What's new in DX 9.0c


This year the latest in the DirectX API is getting a bit of a face lift. The new feature in DirectX 9.0c is the inclusion of Pixel Shader and Vertex Shader 3.0. Rather than calling this DirectX 9.1, Microsoft opted to go for a more "incremental" looking update. This can end up being a little misleading because whereas the 'a' and 'b' revisions mostly extended and tweaked functionality, the 'c' revision adds abilities that are absent from its predecessors.

Pixel Shader 3.0 (PS3.0) allows shader programs of over 65,000 lines and includes dynamic flow control (branching). This revision also requires that compliant hardware offer 4 Multiple Render Targets (MRT's allow shaders to draw to more than one location in memory at a time), full 32-bit floating point precision, shader antialiasing, and a total of ten texture coordinate inputs per pixel.

The main advantage here is the ability for developers to write longer, more complex, shader programs that run more efficiently. The flow control will give developers the freedom to write more intuitive code without sacrificing efficiency. Branching allows a shader program the expanded ability to make decisions based on its current state and inputs. Rather than having to run multiple shaders that do different things on different groups of pixels, developers can have a single shader handle an entire object and take care of all its shading needs. Our example of choice will be shading a tree: one shader can handle rendering the dynamics of each leaf, smooth new branches near the top, rugged old bark on the trunk, and dirty roots protruding from the soil.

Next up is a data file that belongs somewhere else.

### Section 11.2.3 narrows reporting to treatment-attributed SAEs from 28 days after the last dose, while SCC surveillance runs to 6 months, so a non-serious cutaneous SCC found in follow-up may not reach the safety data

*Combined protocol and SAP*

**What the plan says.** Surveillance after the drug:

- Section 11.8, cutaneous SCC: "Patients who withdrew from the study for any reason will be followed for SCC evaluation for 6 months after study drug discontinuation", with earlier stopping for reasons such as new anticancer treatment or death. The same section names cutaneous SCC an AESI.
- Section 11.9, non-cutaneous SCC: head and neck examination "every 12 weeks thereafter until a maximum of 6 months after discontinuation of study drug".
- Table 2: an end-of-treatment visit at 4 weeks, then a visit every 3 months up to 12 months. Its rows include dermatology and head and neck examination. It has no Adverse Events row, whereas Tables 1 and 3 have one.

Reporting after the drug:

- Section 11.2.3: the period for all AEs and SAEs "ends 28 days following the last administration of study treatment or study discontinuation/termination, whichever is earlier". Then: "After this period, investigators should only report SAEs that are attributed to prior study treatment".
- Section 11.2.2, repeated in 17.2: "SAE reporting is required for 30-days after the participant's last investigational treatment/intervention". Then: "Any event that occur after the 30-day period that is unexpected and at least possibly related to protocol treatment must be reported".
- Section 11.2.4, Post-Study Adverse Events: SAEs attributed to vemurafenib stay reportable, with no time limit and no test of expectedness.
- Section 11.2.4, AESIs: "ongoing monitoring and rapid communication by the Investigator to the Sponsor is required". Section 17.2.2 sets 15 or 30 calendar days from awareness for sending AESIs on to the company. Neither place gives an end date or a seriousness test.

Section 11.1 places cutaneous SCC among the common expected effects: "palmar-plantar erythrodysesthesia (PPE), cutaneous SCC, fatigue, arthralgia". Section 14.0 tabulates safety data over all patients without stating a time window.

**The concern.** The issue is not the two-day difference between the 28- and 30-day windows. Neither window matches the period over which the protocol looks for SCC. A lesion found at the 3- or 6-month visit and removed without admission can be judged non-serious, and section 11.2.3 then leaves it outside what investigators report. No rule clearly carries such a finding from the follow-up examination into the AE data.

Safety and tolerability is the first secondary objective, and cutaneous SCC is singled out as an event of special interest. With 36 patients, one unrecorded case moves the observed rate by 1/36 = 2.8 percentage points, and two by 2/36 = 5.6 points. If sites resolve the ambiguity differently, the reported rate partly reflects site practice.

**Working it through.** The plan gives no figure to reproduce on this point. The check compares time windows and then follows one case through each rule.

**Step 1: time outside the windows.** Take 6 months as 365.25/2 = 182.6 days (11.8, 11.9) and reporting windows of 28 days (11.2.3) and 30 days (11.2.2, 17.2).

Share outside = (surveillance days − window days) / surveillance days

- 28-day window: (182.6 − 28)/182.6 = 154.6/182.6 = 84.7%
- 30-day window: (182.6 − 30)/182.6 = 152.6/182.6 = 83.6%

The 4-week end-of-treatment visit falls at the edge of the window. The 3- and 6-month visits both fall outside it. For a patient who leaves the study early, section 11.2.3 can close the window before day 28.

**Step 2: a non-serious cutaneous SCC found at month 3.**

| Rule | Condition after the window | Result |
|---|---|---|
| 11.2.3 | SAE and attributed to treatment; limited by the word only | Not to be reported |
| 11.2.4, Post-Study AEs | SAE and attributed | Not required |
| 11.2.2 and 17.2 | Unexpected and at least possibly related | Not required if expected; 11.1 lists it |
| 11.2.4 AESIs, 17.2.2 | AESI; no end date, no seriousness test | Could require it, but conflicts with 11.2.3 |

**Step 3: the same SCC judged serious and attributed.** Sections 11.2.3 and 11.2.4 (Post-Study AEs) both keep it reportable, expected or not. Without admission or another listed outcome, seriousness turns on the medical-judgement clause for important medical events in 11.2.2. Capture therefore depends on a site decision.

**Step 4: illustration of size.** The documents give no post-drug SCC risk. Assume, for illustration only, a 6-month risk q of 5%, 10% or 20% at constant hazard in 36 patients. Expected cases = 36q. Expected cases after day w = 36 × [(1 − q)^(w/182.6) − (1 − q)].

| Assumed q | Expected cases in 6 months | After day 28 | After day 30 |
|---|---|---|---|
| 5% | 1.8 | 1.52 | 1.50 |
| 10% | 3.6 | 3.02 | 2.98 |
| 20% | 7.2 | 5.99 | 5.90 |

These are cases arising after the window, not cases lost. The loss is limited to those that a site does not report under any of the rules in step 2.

Vertex Shader 3.0 extends its flow control ability by adding if/then/else statements and including the ability to call subroutines in shader programs. The instruction limit on VS3.0 is also extended to over 65000. Vertex textures are also supported, allowing more dynamic manipulation of vertices. This will get even more exciting when we make our way into the next DirectX revision which will allow for dynamic creation of vertices (think very cool particle systems and hardware morphing of geometry).

One of the coolest things that VS3.0 offers is something called instancing. This functionality can remove a lot of the overhead created by including multiple objects based on the same 3d model (these objects are called instances). Currently, the geometry for every model in the scene needs to be setup and sent to the GPU for rendering, but in the future developers can create as many instances of one model as they want from one vertex stream. These instances can be translated and manipulated by the vertex shader in order to add "individuality" to each instance of the model. To continue with our previous example, a developer can create a whole forest of trees from the vertex stream of one model. This takes pressure off of the CPU and the bus (less data is processed and sent to the GPU).

Now that we've seen what developers are looking at with DirectX 9.0c, let's take a look at how NVIDIA plans to bring these features to the world.
Index NV40 Under the Microscope